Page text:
Words: Luke Miller
Artwork: Kosy (Darren Egonballoo Cunningham)
Depression is a really hard thing to describe. It affects so many people in so many different ways, yet it isn’t often talked about. My experience of depression is like watching your world drain of colour. Not quickly, but gradually, day after day, things just become less appealing and you start losing the motivation to do things. Even the things that you enjoy and have a deep passion for start to lose their appeal. I find myself often laid in bed not doing anything; it’s not that I don’t want to, but I just can’t bring myself to do anything.
As my depression came about from a traumatic experience, I often get trapped in my own head, thinking about the accident or even being guilty that I was the one to survive. I feel like I’ve lost my spark for life; it is sometimes near impossible to enjoy things, and, even if I do find the motivation to go do something I enjoy, I feel burned out and exhausted afterwards. Eventually, it got to the point where I wasn’t eating regularly and it felt impossible to even leave the house, let alone go to work.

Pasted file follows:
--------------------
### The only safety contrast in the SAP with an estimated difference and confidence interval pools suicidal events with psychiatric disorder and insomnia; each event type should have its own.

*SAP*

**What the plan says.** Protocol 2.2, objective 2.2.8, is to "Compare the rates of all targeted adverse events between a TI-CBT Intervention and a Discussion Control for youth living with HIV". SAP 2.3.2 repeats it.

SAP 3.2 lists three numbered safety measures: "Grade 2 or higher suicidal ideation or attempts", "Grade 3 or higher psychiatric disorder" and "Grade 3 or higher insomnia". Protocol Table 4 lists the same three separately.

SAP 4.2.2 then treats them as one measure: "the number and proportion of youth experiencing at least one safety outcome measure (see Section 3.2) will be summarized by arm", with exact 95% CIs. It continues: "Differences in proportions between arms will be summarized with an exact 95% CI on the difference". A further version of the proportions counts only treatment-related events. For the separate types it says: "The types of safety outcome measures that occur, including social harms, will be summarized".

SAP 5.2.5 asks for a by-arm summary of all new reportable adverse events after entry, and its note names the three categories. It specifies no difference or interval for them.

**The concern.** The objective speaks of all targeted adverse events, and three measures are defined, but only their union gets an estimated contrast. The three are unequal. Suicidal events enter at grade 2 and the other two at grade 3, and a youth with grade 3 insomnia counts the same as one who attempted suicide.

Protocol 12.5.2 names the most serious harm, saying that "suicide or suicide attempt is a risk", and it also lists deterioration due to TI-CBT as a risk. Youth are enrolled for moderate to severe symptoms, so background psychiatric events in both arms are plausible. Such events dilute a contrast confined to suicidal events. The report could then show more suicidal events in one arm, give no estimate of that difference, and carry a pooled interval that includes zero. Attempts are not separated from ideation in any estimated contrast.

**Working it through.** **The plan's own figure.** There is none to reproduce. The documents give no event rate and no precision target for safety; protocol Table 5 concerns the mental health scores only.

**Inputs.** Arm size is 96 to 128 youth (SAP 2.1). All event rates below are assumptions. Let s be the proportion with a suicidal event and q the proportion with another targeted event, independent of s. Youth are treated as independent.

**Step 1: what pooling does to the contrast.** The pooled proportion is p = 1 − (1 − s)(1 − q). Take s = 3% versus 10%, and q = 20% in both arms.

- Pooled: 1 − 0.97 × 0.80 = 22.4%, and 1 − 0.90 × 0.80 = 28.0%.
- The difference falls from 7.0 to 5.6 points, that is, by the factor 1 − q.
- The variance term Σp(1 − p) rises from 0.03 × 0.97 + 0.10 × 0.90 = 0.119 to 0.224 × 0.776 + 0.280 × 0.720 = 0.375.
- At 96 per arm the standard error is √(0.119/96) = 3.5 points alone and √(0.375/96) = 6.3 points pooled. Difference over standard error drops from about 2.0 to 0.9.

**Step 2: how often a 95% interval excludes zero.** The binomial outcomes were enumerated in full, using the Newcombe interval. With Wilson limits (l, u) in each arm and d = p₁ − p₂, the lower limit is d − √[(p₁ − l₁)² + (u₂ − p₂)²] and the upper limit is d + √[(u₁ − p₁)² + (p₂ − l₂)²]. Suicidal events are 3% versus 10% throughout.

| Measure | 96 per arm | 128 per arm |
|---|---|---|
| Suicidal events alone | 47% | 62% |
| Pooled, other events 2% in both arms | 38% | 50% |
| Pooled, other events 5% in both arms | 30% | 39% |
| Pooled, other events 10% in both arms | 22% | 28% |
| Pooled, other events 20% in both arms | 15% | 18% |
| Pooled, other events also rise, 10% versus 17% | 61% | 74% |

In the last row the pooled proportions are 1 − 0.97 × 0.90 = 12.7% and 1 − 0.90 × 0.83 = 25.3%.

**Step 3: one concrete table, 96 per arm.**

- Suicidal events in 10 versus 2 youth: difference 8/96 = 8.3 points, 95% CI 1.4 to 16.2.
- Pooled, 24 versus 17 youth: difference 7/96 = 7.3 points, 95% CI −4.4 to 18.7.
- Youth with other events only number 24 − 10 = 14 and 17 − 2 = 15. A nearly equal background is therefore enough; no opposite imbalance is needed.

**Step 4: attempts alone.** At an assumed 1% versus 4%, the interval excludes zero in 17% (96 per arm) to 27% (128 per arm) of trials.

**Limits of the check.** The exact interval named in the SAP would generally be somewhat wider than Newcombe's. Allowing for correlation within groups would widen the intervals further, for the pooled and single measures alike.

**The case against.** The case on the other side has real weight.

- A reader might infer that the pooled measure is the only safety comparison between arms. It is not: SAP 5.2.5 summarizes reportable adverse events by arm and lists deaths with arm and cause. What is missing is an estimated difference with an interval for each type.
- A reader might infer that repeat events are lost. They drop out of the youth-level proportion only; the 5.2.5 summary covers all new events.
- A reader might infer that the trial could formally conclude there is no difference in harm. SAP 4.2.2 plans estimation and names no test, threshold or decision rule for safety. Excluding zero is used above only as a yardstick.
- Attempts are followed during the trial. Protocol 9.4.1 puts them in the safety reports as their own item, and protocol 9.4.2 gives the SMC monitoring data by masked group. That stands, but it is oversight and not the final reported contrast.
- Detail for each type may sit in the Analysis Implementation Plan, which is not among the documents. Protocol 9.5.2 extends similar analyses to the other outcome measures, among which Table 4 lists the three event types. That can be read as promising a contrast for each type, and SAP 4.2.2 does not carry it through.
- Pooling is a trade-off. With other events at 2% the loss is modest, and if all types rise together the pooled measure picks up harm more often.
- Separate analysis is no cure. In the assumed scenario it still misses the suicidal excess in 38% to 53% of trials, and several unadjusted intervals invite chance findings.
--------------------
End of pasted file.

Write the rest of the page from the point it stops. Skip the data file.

My first stop on my road to recovery was my GP. This was a daunting ordeal, especially with the anxiety issues I was having at the time. I had this thought that I would be judged for feeling this way or maybe they would think I was faking it for some time off work. Thankfully, that wasn’t the case and I was directed to the Talking Shop as well as being referred for therapy.
My first visit to the Talking Shop was a lot easier than going to my GP. I just popped in when I felt like it and had a chat. Unlike my GP, they were a lot more supportive and it felt a lot easier to talk in their environment. I’ve had a few chats with them over the years and I’ve always come out of it in a better way.
Right now, I am slowly getting better and gradually regaining the life I used to have before all this happened. Things are still shaky at times, and I’m still on medication for the time being, but things are looking up for me right now. There is one thing that I was told about all this: it doesn’t go away, you just learn to manage it better. I’ve been very lucky to have supportive friends and family who I can reach out to, especially when I’m feeling at my worst.